No one denies that Christian Louboutin is a visionary of fashion and footwear. But over the last year, while other designers have dreamed of the future and presented these ideas mainly through books of static aspects and traditional catwalk videos, the French creative really took advantage of the opportunity of the demands of physical distancing from the pandemic to plunge into the world of the virtual and augmented. reality.
First, for his fall-21 women’s collection, the designer took over the former TWA terminal at New York’s JFK Airport, showing off his own vision of a retro airline. with Louboutin theme (Loubi Airways, naturally and with a red colored plane). through an immersive virtual reality that made his fans travel at a time when most couldn’t or didn’t want to go out.
Now, for his men’s spring 22 collection, Louboutin continues to experiment with virtual reality and demonstrates that it can be really more fun than real. Louboutin’s efforts also place him at the forefront of the fashion aspect as technology continues to push her into a digital space and there is no doubt that other designers are looking for clues on how to experiment with the power of fashion. footwear.
For this virtual exploration, the designer took advantage of the musical artist Julian Granel as the protagonist of the experience entitled “Loubi Future”, and the French singer wore the star of the collection, the Arpoador. A style focused on technique, the shoe takes the world of designer shoes to a new territory, combining the touch of the now well-known “fashion shoe” (which Louboutin helped to pioneer) with technology and attention to the performance that an authentic sports shoe entails. . Here, Louboutin takes the codes of the sneaker, with a shock-absorbent sole and a three-part construction, which gives it luxurious touches, with a leather upper, an exclusive red molded rubber sole and even a functional traction tab on the heel. The debut of sneakers comes at just the right time: as people want to get dressed again, the reality of the transition to more serious footwear requires something basically comfortable in the meantime.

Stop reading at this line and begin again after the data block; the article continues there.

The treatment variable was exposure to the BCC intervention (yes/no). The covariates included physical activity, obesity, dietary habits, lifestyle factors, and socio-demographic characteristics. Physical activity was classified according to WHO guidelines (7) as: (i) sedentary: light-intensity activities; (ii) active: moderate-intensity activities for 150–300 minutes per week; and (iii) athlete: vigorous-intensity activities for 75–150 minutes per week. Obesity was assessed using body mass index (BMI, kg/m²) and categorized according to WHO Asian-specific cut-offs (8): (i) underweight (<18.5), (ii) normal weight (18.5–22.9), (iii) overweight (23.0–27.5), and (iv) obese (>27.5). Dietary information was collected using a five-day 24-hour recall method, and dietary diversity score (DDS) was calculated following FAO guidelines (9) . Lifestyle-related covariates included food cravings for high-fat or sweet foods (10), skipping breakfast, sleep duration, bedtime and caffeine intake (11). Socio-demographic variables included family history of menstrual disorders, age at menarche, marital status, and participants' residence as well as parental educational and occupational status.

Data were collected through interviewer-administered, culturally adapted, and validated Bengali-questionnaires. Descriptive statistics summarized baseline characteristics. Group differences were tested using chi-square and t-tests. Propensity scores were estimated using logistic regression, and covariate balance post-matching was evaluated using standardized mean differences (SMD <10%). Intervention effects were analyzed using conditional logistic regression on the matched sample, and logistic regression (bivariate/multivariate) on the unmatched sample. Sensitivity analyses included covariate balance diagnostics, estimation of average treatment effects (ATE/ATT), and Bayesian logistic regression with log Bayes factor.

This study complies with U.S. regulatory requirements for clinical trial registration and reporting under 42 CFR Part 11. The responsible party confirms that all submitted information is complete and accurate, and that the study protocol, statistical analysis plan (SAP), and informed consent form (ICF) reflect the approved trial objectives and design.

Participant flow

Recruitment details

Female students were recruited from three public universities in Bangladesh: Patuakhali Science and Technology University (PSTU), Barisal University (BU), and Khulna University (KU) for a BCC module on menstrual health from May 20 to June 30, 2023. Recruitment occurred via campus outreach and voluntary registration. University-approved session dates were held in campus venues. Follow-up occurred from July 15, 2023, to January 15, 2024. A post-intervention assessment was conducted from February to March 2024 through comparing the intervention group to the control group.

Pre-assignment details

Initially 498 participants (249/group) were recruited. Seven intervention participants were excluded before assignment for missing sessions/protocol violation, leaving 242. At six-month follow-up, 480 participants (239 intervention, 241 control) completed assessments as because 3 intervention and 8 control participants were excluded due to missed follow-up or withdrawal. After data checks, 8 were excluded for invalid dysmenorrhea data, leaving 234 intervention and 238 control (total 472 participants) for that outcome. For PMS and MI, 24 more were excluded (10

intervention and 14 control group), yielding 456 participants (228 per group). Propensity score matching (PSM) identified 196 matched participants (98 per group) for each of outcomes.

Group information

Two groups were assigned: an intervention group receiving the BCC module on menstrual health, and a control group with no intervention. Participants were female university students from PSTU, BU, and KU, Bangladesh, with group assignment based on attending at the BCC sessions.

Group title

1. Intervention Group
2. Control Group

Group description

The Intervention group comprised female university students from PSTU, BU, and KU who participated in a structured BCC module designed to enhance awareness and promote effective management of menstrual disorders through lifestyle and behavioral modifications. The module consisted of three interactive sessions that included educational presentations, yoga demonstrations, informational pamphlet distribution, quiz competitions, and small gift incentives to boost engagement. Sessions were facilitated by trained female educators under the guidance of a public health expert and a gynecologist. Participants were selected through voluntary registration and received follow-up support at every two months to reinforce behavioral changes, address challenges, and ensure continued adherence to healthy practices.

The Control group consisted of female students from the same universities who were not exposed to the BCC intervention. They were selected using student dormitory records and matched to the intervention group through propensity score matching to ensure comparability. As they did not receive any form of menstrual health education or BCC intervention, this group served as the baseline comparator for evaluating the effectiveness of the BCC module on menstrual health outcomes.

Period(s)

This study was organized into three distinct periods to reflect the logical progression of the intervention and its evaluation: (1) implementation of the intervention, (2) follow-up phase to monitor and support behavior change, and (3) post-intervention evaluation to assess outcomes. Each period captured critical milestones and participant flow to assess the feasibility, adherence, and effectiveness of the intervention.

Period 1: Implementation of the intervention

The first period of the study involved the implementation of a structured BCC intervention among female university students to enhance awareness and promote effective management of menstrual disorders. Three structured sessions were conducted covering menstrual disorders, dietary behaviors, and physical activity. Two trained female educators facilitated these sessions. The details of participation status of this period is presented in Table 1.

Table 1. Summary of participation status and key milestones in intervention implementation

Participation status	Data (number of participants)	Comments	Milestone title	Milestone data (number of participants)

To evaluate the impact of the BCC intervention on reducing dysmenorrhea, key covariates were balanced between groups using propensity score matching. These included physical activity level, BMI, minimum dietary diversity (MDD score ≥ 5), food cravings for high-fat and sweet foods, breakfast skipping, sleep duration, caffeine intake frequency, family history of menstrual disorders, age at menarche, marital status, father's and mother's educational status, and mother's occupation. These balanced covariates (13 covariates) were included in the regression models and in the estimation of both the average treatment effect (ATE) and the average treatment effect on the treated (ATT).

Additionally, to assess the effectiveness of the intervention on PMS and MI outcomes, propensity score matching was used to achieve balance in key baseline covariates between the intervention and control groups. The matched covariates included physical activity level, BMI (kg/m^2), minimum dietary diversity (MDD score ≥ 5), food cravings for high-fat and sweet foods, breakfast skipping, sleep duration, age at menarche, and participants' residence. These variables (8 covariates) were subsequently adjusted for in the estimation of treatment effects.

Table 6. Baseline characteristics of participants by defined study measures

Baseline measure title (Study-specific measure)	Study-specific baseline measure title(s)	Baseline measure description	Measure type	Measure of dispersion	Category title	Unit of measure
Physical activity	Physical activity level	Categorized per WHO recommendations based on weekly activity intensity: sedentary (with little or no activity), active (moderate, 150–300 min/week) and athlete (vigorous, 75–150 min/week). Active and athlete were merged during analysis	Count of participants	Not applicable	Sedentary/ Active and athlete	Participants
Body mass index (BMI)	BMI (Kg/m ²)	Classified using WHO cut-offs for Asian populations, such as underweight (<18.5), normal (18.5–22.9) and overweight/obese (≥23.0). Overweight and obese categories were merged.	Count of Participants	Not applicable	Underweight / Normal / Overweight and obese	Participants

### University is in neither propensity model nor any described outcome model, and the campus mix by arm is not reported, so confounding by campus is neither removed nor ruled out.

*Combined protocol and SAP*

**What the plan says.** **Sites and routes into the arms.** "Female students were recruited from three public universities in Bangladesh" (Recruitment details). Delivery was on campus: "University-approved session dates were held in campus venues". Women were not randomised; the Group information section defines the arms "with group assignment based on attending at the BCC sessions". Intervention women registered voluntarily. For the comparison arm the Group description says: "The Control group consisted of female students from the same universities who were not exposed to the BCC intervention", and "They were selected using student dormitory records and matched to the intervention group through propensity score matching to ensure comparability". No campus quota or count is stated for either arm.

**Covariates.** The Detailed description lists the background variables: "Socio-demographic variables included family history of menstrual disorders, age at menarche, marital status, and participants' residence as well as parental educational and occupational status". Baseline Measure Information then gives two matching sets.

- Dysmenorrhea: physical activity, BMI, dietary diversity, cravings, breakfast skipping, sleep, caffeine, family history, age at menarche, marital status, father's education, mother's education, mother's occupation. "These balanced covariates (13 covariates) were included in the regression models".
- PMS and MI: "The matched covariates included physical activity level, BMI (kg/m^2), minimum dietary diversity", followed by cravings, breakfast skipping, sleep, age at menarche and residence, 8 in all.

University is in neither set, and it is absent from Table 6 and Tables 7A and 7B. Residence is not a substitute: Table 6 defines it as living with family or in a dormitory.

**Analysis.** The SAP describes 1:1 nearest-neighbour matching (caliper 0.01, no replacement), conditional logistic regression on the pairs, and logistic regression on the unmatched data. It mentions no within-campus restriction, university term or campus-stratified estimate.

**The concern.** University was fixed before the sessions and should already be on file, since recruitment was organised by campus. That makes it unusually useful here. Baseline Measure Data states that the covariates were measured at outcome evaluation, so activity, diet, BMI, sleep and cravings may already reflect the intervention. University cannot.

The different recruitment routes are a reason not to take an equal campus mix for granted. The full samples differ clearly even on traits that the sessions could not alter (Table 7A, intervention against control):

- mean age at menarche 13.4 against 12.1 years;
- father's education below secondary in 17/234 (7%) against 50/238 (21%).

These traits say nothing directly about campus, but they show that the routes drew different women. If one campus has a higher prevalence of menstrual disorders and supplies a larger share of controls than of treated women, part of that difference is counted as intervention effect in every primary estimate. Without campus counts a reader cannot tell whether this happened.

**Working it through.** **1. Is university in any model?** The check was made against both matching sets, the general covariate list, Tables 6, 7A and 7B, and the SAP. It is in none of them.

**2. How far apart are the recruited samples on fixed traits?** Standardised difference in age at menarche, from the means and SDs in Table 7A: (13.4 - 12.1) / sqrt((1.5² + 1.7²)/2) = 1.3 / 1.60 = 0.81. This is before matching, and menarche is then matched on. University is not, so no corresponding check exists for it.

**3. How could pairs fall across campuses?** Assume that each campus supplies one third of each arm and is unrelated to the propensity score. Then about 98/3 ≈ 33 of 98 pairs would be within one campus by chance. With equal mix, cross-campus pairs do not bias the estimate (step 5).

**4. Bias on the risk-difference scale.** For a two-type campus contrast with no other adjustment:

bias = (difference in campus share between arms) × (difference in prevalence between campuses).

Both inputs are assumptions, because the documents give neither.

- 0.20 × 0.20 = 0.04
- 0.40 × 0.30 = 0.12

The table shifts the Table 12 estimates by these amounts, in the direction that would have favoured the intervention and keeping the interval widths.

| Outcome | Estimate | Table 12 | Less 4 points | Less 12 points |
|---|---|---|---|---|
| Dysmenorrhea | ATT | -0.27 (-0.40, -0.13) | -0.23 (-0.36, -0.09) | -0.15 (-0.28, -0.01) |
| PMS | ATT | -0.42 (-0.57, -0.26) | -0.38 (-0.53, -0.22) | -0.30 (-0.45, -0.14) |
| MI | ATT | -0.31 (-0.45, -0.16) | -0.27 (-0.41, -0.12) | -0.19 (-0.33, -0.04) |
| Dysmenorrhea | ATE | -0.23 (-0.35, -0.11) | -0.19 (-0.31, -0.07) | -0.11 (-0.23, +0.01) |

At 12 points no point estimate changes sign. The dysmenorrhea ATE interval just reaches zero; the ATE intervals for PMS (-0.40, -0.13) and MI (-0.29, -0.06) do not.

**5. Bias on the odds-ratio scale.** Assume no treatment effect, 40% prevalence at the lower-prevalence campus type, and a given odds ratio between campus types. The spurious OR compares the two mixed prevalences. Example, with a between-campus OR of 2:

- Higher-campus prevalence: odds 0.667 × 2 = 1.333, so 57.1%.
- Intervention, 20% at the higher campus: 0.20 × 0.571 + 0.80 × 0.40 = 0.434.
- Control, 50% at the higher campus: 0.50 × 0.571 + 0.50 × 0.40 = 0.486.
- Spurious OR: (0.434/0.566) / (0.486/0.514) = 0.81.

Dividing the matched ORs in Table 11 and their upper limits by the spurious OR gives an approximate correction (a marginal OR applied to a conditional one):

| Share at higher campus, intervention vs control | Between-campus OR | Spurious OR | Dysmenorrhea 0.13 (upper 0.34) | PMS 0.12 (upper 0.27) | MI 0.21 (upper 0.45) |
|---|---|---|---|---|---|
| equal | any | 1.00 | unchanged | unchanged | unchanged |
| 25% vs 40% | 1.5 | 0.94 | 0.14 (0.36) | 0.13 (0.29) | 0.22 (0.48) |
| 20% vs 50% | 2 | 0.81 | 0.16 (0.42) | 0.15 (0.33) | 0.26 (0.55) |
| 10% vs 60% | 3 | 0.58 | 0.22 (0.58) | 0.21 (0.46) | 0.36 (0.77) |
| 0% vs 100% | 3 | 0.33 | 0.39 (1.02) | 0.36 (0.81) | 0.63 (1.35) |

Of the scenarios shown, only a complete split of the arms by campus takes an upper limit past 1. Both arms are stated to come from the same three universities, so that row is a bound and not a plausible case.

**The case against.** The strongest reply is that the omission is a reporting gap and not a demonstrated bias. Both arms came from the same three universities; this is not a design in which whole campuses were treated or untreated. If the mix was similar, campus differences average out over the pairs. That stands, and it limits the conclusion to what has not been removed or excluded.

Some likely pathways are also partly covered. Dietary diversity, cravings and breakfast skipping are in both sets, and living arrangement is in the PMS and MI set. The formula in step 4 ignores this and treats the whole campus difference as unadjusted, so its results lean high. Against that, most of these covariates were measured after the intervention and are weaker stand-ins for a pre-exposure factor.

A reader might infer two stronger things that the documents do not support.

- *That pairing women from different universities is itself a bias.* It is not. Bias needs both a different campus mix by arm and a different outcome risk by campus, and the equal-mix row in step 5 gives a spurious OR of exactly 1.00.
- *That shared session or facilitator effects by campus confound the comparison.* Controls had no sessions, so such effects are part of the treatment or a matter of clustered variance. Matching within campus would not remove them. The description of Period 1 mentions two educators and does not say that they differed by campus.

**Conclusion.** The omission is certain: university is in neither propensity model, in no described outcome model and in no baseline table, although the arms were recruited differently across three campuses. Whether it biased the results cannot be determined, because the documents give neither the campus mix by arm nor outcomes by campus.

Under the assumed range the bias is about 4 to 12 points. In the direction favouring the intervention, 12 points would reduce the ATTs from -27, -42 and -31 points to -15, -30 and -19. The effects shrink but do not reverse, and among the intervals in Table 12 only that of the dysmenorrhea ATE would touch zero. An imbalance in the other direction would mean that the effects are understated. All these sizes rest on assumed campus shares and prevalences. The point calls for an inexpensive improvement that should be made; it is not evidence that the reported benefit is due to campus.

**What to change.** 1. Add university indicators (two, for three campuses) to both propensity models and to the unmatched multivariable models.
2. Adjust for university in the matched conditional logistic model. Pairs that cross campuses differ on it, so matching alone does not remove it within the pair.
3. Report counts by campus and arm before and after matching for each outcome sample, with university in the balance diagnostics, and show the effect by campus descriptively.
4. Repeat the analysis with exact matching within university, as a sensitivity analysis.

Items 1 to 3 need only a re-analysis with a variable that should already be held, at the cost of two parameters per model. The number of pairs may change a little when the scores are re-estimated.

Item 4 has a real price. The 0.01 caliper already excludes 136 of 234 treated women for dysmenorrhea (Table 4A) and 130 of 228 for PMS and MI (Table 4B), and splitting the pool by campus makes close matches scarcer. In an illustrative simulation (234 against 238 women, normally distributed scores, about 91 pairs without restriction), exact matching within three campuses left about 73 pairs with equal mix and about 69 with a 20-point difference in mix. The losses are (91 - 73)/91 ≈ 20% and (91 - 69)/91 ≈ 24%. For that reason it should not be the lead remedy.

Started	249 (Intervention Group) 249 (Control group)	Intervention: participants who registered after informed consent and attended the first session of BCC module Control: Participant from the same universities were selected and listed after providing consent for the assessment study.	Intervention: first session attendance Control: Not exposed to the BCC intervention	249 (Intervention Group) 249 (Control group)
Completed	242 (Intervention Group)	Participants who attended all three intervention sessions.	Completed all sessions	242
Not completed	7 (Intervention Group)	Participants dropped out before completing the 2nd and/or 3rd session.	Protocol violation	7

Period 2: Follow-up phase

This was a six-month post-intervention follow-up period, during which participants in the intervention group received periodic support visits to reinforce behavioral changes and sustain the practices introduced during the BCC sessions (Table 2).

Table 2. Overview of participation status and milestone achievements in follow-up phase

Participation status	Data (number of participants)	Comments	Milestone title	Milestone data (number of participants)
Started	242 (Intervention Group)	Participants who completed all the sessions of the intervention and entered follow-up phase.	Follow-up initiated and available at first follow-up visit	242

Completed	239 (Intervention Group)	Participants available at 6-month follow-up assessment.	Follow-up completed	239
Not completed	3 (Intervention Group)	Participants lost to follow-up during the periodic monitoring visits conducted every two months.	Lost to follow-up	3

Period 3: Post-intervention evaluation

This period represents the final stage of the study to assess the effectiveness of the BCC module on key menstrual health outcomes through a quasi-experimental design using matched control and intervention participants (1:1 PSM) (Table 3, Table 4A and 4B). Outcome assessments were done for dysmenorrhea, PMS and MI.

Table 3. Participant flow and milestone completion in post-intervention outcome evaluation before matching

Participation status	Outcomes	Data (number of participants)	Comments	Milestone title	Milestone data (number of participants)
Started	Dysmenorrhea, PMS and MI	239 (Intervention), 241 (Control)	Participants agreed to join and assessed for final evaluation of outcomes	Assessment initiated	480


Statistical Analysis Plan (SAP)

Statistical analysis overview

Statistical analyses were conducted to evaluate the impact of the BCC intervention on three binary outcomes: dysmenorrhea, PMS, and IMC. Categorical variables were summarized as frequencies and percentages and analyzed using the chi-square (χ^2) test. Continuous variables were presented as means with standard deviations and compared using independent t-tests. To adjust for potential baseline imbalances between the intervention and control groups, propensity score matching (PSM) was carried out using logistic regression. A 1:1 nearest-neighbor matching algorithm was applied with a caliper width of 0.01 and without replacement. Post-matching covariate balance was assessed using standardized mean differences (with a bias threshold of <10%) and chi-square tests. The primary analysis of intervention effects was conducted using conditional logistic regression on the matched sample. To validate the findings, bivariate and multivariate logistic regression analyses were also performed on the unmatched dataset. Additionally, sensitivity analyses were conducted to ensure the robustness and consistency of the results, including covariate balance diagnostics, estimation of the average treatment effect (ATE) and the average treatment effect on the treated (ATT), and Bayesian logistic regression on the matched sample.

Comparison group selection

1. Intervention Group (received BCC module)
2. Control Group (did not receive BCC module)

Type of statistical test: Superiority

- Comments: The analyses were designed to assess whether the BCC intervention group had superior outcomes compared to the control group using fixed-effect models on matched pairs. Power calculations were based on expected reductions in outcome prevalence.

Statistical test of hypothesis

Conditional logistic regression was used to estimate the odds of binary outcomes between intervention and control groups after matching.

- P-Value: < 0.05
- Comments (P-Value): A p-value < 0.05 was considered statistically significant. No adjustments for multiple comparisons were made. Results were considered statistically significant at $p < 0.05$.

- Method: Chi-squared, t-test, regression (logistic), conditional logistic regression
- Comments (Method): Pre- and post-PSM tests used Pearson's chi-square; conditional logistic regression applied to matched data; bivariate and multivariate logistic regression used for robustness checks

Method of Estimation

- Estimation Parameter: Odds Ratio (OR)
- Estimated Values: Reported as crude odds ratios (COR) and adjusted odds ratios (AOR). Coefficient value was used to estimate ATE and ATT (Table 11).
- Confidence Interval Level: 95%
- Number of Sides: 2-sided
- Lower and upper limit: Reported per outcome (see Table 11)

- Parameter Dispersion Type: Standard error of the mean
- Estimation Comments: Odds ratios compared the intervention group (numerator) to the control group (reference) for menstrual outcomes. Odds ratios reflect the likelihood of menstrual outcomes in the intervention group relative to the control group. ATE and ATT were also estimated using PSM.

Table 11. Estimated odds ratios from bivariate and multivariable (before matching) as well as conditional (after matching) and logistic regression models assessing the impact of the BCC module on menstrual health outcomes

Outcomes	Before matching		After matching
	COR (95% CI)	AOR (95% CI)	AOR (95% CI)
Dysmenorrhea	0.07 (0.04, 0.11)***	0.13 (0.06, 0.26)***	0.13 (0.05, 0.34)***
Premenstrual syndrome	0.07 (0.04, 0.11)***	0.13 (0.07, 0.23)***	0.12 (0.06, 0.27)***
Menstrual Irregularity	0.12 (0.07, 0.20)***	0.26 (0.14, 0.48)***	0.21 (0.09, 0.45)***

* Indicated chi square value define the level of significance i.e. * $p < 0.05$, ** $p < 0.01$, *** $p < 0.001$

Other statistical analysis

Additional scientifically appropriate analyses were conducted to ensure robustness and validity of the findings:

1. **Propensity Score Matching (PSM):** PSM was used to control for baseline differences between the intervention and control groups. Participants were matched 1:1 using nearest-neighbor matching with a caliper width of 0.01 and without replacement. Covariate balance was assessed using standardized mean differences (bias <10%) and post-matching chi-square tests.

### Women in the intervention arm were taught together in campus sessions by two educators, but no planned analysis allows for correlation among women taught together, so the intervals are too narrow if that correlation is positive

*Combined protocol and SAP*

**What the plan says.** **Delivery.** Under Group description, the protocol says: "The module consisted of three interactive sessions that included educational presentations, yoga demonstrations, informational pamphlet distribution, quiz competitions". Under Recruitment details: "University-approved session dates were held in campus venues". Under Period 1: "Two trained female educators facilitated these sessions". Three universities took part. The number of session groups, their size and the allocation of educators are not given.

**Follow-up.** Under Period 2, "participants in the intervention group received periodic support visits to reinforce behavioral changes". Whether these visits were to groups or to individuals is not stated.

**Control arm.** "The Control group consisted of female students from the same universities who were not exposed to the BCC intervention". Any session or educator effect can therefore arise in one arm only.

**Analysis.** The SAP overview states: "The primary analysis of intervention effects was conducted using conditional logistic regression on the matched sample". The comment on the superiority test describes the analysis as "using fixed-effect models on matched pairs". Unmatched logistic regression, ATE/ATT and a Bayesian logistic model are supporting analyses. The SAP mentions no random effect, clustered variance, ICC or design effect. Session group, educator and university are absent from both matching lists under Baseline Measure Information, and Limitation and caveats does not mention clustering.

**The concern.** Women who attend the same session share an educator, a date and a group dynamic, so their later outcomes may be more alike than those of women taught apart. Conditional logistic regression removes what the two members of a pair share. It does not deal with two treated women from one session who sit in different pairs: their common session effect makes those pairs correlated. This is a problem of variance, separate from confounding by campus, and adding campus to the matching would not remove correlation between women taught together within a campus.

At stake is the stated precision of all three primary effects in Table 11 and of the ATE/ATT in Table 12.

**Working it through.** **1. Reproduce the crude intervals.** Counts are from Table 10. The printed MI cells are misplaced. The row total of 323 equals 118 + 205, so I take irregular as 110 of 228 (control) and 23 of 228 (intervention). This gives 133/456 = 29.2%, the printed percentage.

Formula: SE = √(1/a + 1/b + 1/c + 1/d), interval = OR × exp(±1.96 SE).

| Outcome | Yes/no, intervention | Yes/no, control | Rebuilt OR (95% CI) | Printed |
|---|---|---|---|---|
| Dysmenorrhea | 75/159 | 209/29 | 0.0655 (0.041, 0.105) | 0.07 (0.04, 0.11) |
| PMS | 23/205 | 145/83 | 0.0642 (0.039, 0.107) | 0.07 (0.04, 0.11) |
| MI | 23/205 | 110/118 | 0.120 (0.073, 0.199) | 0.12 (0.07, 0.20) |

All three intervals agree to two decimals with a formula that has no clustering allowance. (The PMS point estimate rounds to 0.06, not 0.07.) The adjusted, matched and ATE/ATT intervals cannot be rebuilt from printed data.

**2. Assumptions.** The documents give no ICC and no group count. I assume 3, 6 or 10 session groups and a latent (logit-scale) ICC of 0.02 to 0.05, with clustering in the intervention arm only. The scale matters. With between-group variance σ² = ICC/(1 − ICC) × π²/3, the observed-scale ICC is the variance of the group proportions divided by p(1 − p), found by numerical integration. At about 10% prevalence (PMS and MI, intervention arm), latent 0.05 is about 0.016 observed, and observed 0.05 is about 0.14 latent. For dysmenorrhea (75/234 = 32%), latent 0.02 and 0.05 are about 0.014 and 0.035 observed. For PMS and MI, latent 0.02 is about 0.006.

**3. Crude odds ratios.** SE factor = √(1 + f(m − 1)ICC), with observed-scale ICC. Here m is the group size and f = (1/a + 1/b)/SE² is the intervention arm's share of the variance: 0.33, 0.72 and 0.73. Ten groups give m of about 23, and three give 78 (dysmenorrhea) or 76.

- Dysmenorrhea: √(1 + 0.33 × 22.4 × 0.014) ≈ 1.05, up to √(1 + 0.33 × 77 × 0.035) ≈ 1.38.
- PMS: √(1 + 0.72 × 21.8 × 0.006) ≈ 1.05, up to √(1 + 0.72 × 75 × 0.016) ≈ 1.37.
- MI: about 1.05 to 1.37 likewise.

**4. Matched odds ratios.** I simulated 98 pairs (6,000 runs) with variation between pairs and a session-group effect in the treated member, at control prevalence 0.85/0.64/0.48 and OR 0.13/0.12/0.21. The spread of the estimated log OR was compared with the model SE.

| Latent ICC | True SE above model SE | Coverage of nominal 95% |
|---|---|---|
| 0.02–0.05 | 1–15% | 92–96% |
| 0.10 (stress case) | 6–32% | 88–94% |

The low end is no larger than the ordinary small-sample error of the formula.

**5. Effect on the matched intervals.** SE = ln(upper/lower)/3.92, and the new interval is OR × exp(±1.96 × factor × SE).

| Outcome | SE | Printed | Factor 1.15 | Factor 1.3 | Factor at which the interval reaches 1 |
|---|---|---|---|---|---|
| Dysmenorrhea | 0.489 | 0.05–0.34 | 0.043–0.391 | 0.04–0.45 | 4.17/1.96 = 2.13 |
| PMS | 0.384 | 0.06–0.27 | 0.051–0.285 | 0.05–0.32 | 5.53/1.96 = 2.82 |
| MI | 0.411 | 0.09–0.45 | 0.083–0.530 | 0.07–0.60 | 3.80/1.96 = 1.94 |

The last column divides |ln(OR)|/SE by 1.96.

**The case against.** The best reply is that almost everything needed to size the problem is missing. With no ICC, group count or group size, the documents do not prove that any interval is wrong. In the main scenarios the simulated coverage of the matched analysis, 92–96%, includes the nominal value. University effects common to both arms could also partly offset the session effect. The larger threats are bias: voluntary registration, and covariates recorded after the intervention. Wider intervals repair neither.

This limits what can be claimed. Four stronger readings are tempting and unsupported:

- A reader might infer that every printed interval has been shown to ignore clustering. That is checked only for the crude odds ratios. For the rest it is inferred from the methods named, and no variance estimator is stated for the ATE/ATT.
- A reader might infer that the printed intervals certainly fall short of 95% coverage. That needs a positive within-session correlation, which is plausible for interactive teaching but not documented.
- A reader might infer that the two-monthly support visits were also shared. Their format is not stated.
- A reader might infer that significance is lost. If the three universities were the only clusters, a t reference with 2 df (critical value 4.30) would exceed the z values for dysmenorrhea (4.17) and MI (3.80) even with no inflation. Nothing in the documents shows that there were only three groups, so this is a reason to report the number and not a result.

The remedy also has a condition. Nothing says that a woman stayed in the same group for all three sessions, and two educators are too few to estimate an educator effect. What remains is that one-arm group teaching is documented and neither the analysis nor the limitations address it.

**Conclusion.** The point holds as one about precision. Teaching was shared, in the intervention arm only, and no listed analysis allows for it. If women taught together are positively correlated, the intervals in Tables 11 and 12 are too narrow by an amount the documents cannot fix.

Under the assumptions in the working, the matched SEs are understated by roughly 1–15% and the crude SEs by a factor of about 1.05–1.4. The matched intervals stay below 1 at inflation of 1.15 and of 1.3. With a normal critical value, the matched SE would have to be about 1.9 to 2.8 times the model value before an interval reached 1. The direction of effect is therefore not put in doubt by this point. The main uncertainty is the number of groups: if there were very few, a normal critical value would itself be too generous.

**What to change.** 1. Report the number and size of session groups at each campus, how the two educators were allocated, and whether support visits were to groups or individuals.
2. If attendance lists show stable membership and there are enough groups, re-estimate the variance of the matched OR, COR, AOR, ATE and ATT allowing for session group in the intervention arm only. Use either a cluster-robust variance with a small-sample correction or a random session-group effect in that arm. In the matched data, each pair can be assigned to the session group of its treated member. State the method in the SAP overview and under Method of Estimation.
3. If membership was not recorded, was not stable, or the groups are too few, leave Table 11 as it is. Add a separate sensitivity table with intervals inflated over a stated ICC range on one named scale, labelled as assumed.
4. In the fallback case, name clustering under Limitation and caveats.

Always with peripatetic creativity, the designer still managed to fit the trips to the collection, this time making a gesture with Brazil and its mid-century architect Oscar Neimeyer, whose curved lines appeared on the floor of sneakers, which are inspired by the Capoeira movement and are named after a surf spot located between the beaches of Copacabana and Ipanema in Rio de Janeiro.
Elsewhere, the designer incorporated the main trends now leading men’s footwear, such as the sole of the tongue, which joined three styles from the Our Georges line of the collection, including a new monk strap with hardware logo details.
Always provocative, Louboutin’s collection also doesn’t need to make a gesture with the broader trend of men’s clothing venturing into women’s details. The designer has been at the forefront of adding sophisticated heel heights to men’s shoes over the past few seasons, and this continues through the spring of the 22nd, with even higher heights being more decorative.